Even figures from insurance companies taken from rural and urban areas up and down the country suggest most of our accidents are the fault of other road users.
Dave Bowcock is claims manager for Carole Nash, the firm that insures 20 per cent of us. He said accidents the firm dealt with where the rider was to blame were outnumbered by those where another road user was responsible.
He said: " We get more
non-fault than fault incidents reported, with about 40 per cent being the fault of riders. "
And even some police forces back up that view. Tom Parson, of the City of London Police, said: " In the last 15 months in central London, there have been 583 injuries involving motorcyclists.
" Only 65 have been attributed to motorcyclists as the cause – 202 were attributed to car drivers, 159 to pedestrians and the rest to other causes.
" Motorcyclists are at fault in eight per cent of bike accidents, but constitute 20 per cent of victims. "
So how can the experiences of police forces such as Humberside be so different? A brief chat with Cockerline was all it took to understand.
He said: " The fact that riders were to blame in 90 per cent of collisions doesn’t mean that they were the only ones to blame. "
So, presumably, that means drivers could also be " at fault " in 90 per cent of motorcycle collisions. " It’s possible, " admitted Cockerline. It also suggests that " at fault " could mean something as simple as riding slightly over the speed limit before a car pulls out right in front of you.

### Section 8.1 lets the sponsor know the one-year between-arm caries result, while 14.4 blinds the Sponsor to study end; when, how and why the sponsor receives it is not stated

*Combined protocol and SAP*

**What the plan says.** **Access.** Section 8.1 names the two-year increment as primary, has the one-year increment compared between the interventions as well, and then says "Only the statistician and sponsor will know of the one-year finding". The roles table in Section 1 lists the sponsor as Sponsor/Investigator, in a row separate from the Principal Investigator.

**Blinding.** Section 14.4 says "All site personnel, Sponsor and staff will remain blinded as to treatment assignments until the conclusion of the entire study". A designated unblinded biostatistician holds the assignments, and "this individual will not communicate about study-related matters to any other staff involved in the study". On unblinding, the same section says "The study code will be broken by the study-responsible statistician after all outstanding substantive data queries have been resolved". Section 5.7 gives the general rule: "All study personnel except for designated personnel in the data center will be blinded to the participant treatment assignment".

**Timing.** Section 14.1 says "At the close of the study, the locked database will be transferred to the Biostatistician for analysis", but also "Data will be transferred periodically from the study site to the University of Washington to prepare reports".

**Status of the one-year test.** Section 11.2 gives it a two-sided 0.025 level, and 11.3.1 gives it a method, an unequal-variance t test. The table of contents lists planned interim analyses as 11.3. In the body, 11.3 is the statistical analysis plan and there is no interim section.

Even the definition of " collision " seems peculiar. Cockerline told us it included single-vehicle accidents in which the rider fell off – but only if they were killed.
None of this detail was mentioned in the statement Humberside Police issued to the press. We suggested to Cockerline this meant the force wasn’t giving people the full picture, but he disagreed.
He said: " The figures are from our accident prevention department. I don’t really want to question them. "
It’s not surprising the police don’t want to question them – after all, it’s not them who are being labelled bad riders, are seen as high risk by insurance firms or face the prospect of restrictive legislation.
Fortunately for us, the MCIA is only too keen to query the attitude of forces like Humberside. It is planning its own research into the issue to help finally answer the question of who causes most bike accidents.
Brown said: " Historically, restrictive legislation has been prompted by public concern, and public concern is fuelled by shock-horror stats that actually mask the fact that motorcyclists are not responsible for accidents. "
Hopefully, we’ll then be able to present the police with figures to convince them that all too often we’re the victims of accidents, not the cause of them.